When heavy snow and ice collapsed the Metrodome roof Sunday -- for the fourth time -- it hit home for the Amherst-based company that built the roof.

Birdair, which installed the stadium roof nearly 30 years ago, sent representatives to Minneapolis to assess the damage.

"Repairs will be discussed with the stadium owner this week," Karen L. Mathews, general counsel for Birdair, said in a statement.

The Metrodome roof, first inflated in 1981, is one of numerous stadium roofs that the company has worked on around the world. The company built roofs over three stadiums in South Africa used in last summer's World Cup soccer tournament, covered the gigantic Cowboys Stadium outside Dallas and built the roof over Phoenix Stadium in Arizona, site of the last Super Bowl.

But the Minnesota stadium has to deal with something most of the others do not -- lots and lots of snow.

A snowstorm battered the Midwest over the weekend, dumping 17 inches of snow on the Twin Cities. Stadium officials tried in vain to keep snow from accumulating on the roof. An interior heating system tried to melt the pileup. Workers went on the roof with hoses to blast hot water but had to stop due to dangerous winds.

Three holes could be seen in the roof after the collapse.

It was the fourth time the Metrodome roof has collapsed since it was installed, but the first time since 1983. All four collapses were snow-related.

The Minnesota Vikings and New York Giants were supposed to play in the Metrodome on Sunday, but the game was moved to Monday because the Giants were delayed by the storm. But early Sunday, the roof collapsed, prompting the National Football League to move the game to Detroit.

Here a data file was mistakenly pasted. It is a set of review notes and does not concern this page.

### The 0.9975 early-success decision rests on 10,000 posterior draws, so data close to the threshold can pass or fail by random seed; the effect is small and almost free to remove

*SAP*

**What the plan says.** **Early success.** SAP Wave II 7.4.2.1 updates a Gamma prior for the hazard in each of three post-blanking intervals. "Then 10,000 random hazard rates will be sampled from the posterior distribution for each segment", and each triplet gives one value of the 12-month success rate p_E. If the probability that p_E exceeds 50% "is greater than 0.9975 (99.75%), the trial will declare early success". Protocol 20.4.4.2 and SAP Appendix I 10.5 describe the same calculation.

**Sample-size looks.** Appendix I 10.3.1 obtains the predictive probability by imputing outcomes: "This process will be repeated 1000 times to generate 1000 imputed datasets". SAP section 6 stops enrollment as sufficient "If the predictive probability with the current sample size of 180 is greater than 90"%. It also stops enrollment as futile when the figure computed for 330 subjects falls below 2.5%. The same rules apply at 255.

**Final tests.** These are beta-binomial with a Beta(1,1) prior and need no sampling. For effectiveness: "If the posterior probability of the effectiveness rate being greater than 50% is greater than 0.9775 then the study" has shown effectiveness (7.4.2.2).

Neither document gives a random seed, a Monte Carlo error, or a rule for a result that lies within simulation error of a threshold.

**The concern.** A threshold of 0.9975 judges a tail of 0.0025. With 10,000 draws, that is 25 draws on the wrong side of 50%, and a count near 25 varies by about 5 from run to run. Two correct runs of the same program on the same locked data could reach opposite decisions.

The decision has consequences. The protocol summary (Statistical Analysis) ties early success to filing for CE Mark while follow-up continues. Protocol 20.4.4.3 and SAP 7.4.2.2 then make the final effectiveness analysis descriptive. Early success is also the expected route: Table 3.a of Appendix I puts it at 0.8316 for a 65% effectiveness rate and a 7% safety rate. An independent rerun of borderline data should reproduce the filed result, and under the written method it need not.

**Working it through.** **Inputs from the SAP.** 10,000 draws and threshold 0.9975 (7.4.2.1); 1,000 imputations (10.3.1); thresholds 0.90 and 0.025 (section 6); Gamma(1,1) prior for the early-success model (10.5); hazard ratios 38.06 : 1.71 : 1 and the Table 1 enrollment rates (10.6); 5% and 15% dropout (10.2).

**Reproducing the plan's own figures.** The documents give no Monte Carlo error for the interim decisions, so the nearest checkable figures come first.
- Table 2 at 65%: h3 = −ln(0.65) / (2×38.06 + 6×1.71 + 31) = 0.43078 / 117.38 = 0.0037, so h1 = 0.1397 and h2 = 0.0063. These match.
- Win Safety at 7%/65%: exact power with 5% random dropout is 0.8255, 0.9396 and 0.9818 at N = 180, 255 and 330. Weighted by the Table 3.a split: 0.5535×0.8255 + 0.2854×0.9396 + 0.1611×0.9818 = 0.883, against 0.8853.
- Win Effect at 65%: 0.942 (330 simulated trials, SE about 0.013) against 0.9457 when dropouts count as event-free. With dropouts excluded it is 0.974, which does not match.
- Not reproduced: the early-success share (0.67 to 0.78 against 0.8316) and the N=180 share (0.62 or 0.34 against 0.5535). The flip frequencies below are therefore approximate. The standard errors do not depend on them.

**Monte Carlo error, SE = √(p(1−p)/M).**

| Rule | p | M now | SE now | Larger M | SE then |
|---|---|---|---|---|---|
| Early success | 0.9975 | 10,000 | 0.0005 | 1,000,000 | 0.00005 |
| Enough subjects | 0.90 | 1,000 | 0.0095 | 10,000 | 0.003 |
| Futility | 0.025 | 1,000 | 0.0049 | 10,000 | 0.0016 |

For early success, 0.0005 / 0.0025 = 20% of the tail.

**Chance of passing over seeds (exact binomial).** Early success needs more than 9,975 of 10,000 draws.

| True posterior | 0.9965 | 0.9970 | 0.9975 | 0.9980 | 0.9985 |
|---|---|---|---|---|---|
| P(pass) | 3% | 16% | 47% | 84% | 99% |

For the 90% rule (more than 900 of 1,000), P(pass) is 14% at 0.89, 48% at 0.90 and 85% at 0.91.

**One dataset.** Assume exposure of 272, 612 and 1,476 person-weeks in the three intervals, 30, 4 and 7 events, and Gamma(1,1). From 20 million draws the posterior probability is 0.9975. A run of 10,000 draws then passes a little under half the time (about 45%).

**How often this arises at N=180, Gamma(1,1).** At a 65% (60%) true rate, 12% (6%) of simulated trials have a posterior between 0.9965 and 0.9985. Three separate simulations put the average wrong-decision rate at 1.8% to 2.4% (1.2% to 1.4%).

Mathews declined to answer questions about the weekend collapse, other than to confirm Birdair was dispatching a team to investigate the damage and would work with the stadium's owner.

The collapse comes amid ongoing debate in the Twin Cities over whether public funds should go toward a new stadium for the Vikings. The team's lease expires at the end of the 2011 season.

The Metrodome roof consists of 10 acres of Teflon-coated fiberglass that is one-sixteenth of an inch thick, according to the Metropolitan Sports Facilities Commission, which runs the facility.

In April, Birdair inspected the Metrodome's roof. The commission's staff, after discussion with Birdair's inspector and review of test results, said it believed the roof's outer membrane was in "very good shape," even though it had exceeded its expected service life of 20 years, according to a report of the commission's July meeting.

Birdair recommended the commission start to consider planning for a replacement of the roof fabric, a project it estimated would take five years to complete, the commission reported. The replacement cost was projected at $12 million to $15 million. The commission's staff planned to schedule additional testing in 2014.

The commission's chairman told reporters that Sunday collapse's was due to weather conditions and was not a byproduct of the roof's age.

Birdair's corporate offices are in Amherst, and it performs its design and engineering work locally. Its manufacturing operations are outside the United States. Birdair is a division of Japan-based Taiyo Kogyo Corp.

Birdair's roofs have sustained damage in extreme weather in other cities. In 2008, the roof it made for the Georgia Dome in Atlanta was damaged by 135-mph winds and flying debris. That same year, a hurricane that struck Houston tore pieces off Reliant Stadium's roof.